Difference between revisions of "Post-Scarcity"

From P2P Foundation
Jump to navigation Jump to search
(Added links to Venus Project and Effortless Economy)
Line 81: Line 81:
 
Articles on:
 
Articles on:
  
#[[Abundance vs. Scarcity]]
+
*[[Abundance vs. Scarcity]]
#[[Artificial Scarcity]]
+
*[[Artificial Scarcity]]
#[[Post-Scarcity Age]]
+
*[[Monetary Scarcity]]
#[[Post-Scarcity Economy]]
+
*[[Post-Scarcity Age]]
 +
*[[Post-Scarcity Economy]]
  
 
Bibliography:  
 
Bibliography:  
Line 92: Line 93:
 
==See Also==
 
==See Also==
 
* The [[Venus Project]]
 
* The [[Venus Project]]
 +
* [[Resource-based Economy]]
 
* [[Effortless Economy]]
 
* [[Effortless Economy]]
  

Revision as of 21:15, 15 November 2009

Description

From the Wikipedia at http://en.wikipedia.org/wiki/Post_scarcity

"Post scarcity or post-scarcity describes a hypothetical form of economy or society, often explored in science fiction, in which things such as goods, services and information are free, or practically free. This would be due to an abundance of fundamental resources (matter, energy and intelligence), in conjunction with sophisticated automated systems capable of converting raw materials into finished goods, allowing manufacturing to be as easy as duplicating software."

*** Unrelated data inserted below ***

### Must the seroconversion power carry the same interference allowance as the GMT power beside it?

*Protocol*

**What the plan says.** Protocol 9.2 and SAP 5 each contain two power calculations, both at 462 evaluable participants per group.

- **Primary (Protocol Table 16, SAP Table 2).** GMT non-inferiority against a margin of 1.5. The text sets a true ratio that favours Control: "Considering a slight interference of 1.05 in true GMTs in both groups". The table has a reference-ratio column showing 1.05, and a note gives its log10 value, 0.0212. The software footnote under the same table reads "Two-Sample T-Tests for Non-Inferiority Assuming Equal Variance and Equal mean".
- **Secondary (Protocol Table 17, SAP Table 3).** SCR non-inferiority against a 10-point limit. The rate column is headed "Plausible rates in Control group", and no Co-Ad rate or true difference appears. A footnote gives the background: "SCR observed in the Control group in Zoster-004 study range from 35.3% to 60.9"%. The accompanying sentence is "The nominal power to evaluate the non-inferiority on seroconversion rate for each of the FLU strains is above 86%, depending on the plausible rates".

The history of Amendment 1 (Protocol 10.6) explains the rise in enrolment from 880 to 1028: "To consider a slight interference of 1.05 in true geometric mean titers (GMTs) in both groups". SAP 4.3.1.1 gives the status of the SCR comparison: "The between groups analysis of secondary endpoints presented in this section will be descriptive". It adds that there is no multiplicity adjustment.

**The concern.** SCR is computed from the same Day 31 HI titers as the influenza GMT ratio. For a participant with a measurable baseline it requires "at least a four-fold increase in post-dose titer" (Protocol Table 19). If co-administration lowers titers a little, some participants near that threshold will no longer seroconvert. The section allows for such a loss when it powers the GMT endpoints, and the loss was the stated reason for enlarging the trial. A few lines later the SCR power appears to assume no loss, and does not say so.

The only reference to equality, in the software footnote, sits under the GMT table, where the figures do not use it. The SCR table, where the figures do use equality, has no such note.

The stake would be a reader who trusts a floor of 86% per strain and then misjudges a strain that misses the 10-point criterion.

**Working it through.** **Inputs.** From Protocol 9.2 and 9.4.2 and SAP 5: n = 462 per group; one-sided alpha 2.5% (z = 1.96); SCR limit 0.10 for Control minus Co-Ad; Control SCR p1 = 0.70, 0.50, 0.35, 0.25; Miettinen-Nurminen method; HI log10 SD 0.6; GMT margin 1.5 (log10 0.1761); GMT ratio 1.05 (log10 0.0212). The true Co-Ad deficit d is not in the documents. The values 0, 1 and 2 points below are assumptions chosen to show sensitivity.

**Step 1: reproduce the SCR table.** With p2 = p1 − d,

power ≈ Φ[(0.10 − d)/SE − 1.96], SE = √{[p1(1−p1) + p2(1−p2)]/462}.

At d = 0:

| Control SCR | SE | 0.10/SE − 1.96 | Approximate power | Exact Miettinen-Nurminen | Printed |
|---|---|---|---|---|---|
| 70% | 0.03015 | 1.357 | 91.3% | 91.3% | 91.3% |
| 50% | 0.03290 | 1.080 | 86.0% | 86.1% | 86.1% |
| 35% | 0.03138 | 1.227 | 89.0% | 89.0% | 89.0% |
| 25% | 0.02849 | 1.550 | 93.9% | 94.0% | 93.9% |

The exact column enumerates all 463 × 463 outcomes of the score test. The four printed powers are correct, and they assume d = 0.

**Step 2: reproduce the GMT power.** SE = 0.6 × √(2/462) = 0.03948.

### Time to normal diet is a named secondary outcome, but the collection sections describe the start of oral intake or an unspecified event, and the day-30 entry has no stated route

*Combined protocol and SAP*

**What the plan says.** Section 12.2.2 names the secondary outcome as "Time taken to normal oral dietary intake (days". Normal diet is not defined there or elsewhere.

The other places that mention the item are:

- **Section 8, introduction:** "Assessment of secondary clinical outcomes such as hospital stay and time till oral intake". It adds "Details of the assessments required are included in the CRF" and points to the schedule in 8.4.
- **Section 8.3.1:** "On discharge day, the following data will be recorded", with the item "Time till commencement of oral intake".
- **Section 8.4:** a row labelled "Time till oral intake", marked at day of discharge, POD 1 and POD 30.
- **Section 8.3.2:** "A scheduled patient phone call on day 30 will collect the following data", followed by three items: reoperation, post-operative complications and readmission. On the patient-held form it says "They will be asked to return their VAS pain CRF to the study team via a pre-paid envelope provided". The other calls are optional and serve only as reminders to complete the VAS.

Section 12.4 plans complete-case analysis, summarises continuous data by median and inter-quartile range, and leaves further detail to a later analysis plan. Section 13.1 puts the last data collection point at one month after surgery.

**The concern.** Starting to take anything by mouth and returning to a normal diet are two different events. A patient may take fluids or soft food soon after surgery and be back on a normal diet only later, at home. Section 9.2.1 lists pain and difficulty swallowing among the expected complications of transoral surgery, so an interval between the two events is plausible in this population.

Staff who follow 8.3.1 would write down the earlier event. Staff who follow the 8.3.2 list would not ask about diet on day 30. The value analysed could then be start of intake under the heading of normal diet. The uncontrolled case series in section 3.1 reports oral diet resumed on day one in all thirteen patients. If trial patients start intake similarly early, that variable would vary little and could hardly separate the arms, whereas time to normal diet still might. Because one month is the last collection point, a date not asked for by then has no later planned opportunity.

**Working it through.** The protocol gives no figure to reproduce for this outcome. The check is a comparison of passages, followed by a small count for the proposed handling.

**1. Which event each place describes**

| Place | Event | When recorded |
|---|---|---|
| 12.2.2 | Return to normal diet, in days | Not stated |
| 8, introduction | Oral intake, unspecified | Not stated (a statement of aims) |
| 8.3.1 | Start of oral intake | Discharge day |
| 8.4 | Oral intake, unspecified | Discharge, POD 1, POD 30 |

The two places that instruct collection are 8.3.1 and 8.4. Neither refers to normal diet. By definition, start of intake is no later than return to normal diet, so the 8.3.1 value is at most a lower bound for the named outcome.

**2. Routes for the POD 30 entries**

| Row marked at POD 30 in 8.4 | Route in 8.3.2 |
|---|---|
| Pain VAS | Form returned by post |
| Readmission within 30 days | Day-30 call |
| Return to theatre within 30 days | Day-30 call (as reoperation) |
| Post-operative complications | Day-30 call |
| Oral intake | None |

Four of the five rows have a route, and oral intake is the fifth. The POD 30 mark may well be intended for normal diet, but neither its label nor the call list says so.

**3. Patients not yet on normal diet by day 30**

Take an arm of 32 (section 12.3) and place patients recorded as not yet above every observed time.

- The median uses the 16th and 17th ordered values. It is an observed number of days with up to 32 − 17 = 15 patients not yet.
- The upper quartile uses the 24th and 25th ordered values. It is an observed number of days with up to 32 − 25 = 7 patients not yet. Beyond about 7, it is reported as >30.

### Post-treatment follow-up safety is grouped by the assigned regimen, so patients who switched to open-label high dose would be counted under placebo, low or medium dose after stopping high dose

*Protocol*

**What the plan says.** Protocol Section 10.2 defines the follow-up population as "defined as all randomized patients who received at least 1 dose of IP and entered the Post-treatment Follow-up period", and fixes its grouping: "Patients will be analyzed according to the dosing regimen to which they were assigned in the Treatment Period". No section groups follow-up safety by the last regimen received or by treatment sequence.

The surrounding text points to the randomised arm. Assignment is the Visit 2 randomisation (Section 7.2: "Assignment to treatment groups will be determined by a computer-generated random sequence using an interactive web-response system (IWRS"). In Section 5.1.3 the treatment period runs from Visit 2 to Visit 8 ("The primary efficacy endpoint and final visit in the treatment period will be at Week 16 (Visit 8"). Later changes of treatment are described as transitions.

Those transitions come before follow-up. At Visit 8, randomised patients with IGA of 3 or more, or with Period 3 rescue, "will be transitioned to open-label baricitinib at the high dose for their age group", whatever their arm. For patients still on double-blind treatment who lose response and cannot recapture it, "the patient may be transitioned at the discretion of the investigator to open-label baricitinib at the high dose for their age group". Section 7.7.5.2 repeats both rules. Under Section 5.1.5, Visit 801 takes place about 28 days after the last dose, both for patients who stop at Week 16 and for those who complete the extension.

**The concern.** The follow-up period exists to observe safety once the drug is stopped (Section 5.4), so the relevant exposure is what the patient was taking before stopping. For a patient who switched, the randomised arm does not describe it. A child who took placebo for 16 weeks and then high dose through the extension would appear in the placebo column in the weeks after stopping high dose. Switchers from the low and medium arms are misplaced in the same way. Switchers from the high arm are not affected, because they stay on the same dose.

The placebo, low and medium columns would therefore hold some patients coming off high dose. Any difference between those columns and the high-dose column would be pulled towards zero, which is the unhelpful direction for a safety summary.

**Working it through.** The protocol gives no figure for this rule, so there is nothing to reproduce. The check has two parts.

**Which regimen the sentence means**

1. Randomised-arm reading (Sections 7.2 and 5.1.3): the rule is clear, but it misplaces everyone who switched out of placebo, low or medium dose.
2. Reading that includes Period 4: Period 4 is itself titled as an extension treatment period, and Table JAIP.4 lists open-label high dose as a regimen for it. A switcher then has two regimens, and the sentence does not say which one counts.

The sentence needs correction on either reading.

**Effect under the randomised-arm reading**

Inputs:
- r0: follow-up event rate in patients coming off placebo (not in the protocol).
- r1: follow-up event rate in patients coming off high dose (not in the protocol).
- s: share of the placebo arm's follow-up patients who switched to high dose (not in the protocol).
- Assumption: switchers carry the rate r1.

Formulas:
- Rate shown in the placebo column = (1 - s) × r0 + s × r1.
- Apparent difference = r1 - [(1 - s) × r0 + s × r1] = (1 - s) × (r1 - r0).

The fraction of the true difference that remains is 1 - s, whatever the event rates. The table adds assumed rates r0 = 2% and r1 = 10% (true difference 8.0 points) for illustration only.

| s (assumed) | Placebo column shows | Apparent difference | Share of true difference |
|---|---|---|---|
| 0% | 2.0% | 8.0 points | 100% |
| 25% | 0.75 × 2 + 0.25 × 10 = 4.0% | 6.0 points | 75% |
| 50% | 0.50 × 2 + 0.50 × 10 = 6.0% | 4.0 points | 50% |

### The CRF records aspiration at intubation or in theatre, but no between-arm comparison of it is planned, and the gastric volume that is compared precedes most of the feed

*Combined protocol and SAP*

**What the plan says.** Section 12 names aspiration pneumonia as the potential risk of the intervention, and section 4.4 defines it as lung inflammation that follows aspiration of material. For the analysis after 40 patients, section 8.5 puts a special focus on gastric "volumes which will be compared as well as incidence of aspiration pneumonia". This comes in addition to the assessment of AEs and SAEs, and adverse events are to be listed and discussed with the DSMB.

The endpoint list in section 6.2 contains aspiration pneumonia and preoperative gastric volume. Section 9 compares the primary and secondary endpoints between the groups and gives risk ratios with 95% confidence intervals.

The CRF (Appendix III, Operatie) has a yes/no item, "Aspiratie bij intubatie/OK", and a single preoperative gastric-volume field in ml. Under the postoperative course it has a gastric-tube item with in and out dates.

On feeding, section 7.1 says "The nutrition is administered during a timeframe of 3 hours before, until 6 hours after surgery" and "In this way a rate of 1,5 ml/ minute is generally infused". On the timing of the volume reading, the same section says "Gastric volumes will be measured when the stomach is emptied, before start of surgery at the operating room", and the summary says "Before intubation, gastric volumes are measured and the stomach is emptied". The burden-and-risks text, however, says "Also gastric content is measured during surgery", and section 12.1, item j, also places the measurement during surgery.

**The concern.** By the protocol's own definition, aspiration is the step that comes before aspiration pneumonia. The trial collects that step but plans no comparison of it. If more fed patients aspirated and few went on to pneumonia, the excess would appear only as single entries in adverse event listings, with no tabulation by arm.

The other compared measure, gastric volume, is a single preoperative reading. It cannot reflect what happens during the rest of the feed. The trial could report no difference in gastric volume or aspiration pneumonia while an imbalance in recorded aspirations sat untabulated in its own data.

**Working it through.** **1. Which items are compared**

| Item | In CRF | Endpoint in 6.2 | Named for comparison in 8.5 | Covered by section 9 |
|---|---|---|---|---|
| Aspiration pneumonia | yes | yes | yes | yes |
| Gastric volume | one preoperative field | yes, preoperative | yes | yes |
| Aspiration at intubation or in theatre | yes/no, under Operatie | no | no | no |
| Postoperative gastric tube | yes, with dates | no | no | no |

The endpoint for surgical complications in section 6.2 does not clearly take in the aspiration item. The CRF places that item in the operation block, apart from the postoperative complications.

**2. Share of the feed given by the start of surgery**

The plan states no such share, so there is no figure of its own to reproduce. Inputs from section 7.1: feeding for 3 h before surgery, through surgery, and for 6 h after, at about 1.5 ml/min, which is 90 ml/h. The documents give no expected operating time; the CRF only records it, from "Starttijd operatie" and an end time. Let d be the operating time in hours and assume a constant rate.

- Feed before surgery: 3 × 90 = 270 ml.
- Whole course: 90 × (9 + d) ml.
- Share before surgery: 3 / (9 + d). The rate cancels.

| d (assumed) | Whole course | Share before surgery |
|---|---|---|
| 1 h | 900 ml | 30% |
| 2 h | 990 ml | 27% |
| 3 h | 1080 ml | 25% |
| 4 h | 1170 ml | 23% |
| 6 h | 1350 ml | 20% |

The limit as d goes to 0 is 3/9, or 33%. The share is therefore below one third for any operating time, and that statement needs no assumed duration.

See the more extensive discussion in the Wikipedia article.


History

Paul D. Fernhout:

"I had assumed Murray Bookchin had coined the term post-scarcity with his book "Post-Scarcity Anarchism" book in 1971:

Bookchin's titular "post scarcity anarchism" is an economic system based on social ecology, libertarian municipalism, and an abundance of fundamental resources. Bookchin argues that post-industrial societies are also post-scarcity societies, and can thus imagine "the fulfillment of the social and cultural potentialities latent in a technology of abundance". The self-administration of society is now made possible by technological advancement and, when technology is used in an ecologically sensitive manner, the revolutionary potential of society will be much changed. Bookchin claims that the expanded production made possible by the technological advances of the twentieth century were in the pursuit of market profit and at the expense of the needs of humans and of ecological sustainability. The accumulation of capital can no longer be considered a prerequisite for liberation, and the notion that obstructions such as the state, social hierarchy and vanguard political parties are necessary in the struggle for freedom of the working classes can be dispelled as a myth."

But in Googling yesterday, I see I was mistaken in my assumption. The person who coined the term was apparently "Louis O. Kelso".